In the small agricultural community of Bondo, Ghana, Kojo Osonyame finds it difficult to suppress his smile as he walks through the fields of his fertile farm. Acre after acre bursts forth with healthy crops creating a colorful maze of peppers, eggplants, okra, cassava, and plantains.
Not long ago however, Osonyame struggled to make a living from his land. The money he earned from his crops had to be reinvested directly into the farm, leaving little leftover to support his family of four. Osonyame was frustrated from reaping little reward for his backbreaking work and searched for help to make his farm a success.
"Plenty is different since I've been working with SG2000," he said.
For more than 20 years, the Carter Center Agriculture Program, also known as SG2000, has worked in 15 sub-Saharan African countries, helping more than 8 million small-scale farmers double or triple crop yields in countries where malnutrition is a constant threat. In 2008, the program launched a large-scale extension project in its focus countries of Ethiopia, Mali, Nigeria, and Uganda. In response to high food prices in Africa, The Carter Center is assisting farmers in the countries to grow rice or improve the quality of their rice, a food staple of which African countries do not produce enough for self-sufficiency and that has become increasingly expensive to import.
The Carter Center's Agriculture Program, also known as SG2000, is a partnership between The Carter Center and the Sasakawa Africa Association. The program was founded in 1986 to help struggling African farmers increase their crop yields. By providing less than an acre of their land for use as "demonstration plots," farmers like Osonyame receive hands-on education about drought-resistant, nutritionally rich plants such as quality protein maize, which has nearly the same protein content as milk; better land preparation, effective herbicides; and improved storage methods to preserve harvests.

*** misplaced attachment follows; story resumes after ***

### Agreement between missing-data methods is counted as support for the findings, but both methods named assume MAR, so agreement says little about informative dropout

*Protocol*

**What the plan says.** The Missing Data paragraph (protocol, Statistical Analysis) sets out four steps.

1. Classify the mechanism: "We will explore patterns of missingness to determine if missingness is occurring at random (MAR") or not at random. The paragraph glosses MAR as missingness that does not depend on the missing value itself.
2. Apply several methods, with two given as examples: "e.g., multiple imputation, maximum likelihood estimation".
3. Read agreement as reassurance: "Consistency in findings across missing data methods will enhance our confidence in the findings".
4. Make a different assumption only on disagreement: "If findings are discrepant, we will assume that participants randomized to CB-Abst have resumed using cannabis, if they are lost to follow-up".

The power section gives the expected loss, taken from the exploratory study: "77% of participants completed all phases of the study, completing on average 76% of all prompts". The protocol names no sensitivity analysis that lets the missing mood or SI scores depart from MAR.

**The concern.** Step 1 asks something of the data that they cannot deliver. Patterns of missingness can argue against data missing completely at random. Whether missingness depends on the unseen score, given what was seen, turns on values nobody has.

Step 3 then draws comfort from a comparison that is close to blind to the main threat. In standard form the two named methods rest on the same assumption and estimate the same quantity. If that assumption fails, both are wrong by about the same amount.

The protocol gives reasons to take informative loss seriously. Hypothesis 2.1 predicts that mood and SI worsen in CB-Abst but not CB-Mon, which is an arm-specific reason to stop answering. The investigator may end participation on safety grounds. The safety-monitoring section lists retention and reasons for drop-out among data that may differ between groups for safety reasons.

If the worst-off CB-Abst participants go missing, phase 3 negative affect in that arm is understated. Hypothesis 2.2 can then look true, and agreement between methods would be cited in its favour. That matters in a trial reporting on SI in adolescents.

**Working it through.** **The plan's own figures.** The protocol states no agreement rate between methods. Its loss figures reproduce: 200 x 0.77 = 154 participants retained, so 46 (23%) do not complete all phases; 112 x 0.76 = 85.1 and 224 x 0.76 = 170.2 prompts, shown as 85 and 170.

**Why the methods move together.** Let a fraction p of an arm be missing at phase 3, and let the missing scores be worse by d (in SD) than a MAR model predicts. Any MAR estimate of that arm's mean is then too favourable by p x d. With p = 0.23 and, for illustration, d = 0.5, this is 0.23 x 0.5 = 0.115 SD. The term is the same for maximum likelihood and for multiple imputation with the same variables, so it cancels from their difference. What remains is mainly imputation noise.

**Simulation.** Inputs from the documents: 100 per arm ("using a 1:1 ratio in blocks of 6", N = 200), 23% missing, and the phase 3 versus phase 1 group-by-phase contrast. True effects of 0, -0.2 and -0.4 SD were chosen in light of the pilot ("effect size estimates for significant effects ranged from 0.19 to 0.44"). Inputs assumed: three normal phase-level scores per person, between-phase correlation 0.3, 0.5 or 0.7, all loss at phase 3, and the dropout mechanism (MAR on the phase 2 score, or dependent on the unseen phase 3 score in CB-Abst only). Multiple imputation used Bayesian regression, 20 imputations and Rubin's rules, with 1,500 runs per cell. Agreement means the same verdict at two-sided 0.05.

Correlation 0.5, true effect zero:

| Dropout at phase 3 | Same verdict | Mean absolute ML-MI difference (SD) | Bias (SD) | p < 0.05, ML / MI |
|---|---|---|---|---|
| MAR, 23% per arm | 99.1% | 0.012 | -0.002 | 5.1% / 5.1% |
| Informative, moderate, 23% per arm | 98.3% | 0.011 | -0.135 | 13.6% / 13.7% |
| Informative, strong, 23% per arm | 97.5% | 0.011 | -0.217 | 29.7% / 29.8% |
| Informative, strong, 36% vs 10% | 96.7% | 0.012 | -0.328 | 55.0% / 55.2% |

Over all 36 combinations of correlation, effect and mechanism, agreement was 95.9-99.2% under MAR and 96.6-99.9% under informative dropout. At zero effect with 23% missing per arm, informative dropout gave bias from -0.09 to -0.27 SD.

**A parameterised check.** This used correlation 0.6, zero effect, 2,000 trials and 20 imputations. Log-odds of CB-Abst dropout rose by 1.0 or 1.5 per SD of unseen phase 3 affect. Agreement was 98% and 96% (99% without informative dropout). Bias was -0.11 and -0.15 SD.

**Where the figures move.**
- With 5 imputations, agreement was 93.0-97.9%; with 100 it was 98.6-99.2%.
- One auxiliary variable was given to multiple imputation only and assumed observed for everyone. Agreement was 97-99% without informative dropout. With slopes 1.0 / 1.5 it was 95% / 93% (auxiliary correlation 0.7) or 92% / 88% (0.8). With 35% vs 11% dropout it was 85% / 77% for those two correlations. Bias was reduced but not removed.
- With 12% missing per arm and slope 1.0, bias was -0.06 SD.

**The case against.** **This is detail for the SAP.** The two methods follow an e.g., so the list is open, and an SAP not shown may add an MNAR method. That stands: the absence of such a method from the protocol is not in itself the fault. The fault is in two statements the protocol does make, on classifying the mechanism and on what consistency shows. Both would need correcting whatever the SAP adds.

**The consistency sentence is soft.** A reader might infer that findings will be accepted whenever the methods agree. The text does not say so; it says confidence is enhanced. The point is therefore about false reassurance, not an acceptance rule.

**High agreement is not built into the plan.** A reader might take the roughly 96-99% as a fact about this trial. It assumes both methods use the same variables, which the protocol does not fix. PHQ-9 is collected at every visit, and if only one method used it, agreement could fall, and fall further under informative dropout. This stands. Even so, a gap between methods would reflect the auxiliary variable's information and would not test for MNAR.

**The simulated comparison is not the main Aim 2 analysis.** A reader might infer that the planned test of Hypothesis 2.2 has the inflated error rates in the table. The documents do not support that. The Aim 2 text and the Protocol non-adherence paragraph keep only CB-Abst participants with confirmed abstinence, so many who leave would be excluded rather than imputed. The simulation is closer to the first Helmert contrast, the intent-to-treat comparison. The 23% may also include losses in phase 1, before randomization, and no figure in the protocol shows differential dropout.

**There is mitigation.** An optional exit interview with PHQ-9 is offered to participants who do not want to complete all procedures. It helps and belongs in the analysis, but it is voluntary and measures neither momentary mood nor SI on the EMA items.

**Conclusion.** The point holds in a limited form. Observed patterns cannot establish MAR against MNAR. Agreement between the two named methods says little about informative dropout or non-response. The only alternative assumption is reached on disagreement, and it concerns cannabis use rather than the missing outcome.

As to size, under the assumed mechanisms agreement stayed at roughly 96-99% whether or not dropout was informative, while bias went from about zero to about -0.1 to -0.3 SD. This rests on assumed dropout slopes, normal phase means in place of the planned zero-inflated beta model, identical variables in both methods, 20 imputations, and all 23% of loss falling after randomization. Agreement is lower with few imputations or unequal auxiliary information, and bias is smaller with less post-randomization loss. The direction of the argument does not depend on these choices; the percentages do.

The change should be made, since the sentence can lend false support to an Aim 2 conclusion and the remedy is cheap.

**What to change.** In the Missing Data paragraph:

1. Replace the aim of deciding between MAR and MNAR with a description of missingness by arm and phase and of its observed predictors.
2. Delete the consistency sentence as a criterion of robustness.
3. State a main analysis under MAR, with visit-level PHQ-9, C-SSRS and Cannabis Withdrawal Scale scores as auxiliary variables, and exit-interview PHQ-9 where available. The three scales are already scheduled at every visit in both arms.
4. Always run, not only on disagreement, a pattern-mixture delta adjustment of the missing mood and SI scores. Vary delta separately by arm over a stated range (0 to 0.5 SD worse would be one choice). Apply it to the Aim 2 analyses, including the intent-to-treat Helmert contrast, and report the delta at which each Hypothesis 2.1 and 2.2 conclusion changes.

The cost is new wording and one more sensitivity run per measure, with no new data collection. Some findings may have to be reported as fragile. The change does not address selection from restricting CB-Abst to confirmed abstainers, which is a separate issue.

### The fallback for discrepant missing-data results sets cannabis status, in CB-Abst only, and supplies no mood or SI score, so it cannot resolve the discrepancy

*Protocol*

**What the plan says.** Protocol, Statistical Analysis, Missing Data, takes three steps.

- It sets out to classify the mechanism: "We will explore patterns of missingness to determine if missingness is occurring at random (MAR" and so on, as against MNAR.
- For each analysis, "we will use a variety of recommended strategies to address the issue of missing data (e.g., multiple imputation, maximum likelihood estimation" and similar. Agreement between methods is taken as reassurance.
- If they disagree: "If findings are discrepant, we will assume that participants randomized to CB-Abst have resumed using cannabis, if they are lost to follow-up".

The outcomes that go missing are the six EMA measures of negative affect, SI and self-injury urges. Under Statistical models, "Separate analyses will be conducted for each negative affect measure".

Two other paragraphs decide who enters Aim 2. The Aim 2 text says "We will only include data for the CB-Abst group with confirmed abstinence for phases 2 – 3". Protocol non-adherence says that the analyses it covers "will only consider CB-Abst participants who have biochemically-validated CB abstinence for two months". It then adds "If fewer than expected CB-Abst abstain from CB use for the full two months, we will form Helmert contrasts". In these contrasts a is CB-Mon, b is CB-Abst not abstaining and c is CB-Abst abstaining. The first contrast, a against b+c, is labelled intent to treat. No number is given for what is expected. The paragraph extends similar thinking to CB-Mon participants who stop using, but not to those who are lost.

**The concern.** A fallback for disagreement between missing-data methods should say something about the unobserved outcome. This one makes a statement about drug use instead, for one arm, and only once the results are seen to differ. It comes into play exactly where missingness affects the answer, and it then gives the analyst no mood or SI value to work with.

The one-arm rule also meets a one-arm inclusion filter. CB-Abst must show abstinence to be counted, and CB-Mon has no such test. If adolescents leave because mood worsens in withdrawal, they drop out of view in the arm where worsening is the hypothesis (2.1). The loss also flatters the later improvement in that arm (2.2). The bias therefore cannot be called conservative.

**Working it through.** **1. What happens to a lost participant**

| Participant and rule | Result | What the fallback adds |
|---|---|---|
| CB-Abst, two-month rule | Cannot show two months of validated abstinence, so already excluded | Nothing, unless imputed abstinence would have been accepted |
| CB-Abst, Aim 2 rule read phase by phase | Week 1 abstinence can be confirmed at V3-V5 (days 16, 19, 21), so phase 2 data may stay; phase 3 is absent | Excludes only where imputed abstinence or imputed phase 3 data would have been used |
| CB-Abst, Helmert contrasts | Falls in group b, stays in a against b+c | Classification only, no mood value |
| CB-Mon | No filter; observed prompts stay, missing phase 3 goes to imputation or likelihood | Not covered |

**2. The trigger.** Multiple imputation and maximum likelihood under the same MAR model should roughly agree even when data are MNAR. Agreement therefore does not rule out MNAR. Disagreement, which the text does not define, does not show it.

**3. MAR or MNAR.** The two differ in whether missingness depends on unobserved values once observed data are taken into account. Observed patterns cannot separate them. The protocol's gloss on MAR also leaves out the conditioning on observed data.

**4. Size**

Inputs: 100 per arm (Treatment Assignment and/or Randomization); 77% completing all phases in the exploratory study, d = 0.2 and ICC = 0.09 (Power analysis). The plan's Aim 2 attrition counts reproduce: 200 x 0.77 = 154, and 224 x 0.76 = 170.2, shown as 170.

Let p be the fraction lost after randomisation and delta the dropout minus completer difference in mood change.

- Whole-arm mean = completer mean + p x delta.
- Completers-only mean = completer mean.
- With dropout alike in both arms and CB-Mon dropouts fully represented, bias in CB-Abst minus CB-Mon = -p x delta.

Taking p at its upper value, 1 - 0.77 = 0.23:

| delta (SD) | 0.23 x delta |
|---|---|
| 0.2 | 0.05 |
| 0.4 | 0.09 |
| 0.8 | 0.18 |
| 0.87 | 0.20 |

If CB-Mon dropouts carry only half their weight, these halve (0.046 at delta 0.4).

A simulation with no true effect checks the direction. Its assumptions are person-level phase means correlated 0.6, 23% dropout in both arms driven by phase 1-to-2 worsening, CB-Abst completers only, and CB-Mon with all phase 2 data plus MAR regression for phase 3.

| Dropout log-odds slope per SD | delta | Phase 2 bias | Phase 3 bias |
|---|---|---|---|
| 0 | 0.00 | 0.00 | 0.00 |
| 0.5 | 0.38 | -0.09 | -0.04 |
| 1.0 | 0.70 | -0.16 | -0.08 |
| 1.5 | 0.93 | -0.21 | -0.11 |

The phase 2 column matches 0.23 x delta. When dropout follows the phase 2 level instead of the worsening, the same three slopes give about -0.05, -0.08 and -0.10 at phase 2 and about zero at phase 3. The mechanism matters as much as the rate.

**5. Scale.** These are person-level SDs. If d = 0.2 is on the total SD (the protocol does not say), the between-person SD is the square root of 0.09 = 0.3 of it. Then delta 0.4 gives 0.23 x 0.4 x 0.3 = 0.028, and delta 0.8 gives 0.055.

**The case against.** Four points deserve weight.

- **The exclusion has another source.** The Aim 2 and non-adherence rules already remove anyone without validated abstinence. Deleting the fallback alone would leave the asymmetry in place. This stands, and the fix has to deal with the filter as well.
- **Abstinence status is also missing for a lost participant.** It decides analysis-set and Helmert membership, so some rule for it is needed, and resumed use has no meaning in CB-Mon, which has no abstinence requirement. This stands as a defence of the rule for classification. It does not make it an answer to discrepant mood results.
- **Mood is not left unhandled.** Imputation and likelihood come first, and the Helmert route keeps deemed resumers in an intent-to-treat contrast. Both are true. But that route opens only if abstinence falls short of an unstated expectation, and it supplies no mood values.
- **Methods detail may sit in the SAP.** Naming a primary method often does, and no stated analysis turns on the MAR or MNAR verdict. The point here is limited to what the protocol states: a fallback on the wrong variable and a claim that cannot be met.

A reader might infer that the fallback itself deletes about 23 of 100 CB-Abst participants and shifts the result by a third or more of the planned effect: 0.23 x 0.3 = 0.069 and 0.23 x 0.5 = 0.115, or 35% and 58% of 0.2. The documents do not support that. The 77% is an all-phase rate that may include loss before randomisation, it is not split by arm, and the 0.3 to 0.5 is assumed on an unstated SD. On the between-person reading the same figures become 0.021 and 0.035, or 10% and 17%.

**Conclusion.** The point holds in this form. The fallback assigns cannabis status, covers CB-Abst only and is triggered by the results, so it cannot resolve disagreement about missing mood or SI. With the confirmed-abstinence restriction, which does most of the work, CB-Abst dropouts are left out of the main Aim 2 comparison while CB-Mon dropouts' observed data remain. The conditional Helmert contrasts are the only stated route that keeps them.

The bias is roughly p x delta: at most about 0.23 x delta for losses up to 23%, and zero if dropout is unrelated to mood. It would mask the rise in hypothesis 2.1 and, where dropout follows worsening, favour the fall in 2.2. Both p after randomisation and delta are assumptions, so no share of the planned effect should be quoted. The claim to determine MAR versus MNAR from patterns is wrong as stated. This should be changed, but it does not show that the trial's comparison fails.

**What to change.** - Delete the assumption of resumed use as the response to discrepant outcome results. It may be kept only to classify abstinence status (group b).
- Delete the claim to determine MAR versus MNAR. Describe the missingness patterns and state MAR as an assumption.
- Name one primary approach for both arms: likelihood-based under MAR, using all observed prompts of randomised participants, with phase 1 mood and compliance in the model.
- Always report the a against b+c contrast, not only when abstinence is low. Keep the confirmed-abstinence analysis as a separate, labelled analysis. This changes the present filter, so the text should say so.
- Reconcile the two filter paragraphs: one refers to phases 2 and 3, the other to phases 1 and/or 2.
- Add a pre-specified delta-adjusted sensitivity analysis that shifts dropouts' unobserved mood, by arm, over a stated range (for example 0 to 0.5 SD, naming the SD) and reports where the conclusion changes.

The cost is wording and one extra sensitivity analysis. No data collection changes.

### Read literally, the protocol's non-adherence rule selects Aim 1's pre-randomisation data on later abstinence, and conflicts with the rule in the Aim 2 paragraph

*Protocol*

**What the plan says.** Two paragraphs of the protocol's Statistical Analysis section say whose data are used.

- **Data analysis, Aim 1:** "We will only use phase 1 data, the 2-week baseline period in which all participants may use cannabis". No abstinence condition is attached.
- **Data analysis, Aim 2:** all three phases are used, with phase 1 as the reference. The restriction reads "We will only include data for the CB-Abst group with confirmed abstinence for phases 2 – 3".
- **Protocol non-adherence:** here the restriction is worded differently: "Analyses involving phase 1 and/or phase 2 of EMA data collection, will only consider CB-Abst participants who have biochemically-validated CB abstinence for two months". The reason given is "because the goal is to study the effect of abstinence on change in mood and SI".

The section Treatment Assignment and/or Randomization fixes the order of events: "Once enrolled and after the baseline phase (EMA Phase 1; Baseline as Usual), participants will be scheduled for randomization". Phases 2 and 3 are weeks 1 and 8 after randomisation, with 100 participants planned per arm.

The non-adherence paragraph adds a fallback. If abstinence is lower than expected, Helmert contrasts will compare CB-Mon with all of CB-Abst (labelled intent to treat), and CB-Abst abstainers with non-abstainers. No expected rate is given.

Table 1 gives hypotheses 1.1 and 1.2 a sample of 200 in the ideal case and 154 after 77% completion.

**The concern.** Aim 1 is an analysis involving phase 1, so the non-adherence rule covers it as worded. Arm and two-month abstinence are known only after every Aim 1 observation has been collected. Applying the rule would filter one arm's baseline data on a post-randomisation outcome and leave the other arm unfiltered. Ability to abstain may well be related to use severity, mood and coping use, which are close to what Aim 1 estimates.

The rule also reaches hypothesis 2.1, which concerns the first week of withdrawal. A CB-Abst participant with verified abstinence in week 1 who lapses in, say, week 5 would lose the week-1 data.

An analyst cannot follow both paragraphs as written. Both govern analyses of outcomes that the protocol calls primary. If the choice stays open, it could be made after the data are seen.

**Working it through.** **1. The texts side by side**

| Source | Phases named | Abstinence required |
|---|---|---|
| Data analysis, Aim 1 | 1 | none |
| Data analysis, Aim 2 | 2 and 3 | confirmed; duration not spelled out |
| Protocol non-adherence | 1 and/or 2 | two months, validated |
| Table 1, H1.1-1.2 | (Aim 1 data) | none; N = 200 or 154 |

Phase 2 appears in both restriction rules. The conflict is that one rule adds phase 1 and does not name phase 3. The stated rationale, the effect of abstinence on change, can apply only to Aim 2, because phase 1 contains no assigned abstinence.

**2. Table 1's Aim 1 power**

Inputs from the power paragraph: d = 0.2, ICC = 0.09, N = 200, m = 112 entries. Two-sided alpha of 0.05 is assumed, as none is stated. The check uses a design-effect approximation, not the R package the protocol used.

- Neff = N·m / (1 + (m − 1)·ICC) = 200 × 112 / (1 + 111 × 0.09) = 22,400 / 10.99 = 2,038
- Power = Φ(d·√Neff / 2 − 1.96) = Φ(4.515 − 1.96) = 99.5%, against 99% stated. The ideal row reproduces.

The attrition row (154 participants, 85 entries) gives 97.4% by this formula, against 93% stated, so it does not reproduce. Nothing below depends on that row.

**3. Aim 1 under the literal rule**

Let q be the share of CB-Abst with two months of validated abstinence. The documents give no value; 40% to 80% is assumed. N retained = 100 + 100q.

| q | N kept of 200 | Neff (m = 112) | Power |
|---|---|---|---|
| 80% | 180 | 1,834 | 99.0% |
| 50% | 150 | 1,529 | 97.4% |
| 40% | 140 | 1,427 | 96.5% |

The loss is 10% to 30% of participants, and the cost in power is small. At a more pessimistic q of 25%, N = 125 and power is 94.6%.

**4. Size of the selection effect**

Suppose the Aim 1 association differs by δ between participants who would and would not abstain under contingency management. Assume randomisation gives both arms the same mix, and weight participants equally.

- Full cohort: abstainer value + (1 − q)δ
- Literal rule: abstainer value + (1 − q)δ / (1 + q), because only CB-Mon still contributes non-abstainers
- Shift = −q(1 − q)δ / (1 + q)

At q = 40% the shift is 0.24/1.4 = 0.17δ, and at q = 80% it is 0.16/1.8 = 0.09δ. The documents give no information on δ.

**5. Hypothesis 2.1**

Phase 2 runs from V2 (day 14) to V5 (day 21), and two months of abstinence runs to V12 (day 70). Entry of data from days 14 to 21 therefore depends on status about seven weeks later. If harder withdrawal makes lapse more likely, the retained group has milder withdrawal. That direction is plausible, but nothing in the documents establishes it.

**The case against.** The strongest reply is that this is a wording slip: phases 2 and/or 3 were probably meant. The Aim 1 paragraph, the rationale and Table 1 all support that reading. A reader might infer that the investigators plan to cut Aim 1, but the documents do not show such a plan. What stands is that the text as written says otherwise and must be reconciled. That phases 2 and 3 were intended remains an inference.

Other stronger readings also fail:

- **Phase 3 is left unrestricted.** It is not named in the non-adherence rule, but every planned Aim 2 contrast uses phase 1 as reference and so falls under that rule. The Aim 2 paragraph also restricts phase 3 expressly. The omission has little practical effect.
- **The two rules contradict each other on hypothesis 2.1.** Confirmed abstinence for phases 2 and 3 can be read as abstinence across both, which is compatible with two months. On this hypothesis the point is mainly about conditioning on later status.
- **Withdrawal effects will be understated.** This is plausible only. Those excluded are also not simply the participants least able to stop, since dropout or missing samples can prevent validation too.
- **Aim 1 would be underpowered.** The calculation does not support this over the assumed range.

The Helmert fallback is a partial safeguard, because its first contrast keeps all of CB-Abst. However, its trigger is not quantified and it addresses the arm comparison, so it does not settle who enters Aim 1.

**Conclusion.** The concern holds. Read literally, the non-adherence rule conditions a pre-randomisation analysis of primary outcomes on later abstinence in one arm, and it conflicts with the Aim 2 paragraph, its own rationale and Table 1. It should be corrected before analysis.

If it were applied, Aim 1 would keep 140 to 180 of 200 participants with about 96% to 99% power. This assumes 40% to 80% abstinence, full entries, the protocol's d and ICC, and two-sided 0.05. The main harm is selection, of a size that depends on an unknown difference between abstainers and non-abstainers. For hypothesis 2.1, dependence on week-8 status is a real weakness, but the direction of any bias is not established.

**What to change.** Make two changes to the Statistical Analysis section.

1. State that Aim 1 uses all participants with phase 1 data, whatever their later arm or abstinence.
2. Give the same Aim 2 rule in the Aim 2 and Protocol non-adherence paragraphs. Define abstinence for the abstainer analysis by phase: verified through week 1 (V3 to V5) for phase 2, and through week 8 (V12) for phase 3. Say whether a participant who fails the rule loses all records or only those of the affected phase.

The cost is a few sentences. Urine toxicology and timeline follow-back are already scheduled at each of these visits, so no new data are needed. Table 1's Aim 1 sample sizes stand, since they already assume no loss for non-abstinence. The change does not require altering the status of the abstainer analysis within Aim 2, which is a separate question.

Although The Carter Center has ceased its agricultural work in Ghana after a successful 17 years, farmers continue to practice skills gained through the SG2000 program.
Osonyame applied the techniques he learned to his own farm and quickly noticed that he spent fewer hours laboring in his fields while still improving his crop yield. The increased income from his larger harvests allowed him to buy livestock and diversify his crops. Now he manages money in multiple accounts and sets aside a specific amount for his farm.
"I now call myself a manager because I now manage my farm," he smiled.
Encouraged by his success, Osonyame wanted the rest of his community to thrive from his new found knowledge. He joined SG2000 to help local farmers to learn the new agricultural techniques. He acknowledged that initially some in the village resisted his advice.
"When I began to teach, most people didn't know about quality protein maize. They liked local maize better. They saw it as sweeter. They did not want to apply knowledge of planting in a straight line because it took much time and it was tedious," he said.
Osonyame knew that not only would SG2000 techniques improve the bounty of farmers' harvests but the nutritionally-superior foods would improve the health of the village's growing children.
"So I told them, 'you must try it small.' It would be worse to learn later that you could have done something that would benefit your children. There is a relationship between a healthy child and a happy community," he said.
Osonyame continued to ask farmers to consider the benefits that the new techniques would provide for their families, and eventually he noticed that more and more people were listening.
"I contacted SG2000 about quality protein maze and sold it to all farmers, so they could have access to it and we can all share the same health. Now the children are all strong because they eat all the right foods," he grinned.
Kojo Osonyame once struggled to make a living off his farm. Learning new agricultural methods through SG2000 helped him yield larger harvests and diversify his crops. Now he teaches these methods to others in his community.
Preparing to spray his okra crop with an environmentally-friendly pesticide, Osonyame poses briefly outside the entrance to his farm.
Workers weed rows of cabbages on Nyame Wontum Farm. SG2000 techniques include planting crops in straight lines to speed weeding and harvesting processes.
Flowering cashew nut trees promise a generous crop of nuts on Nyame Wotum Farm.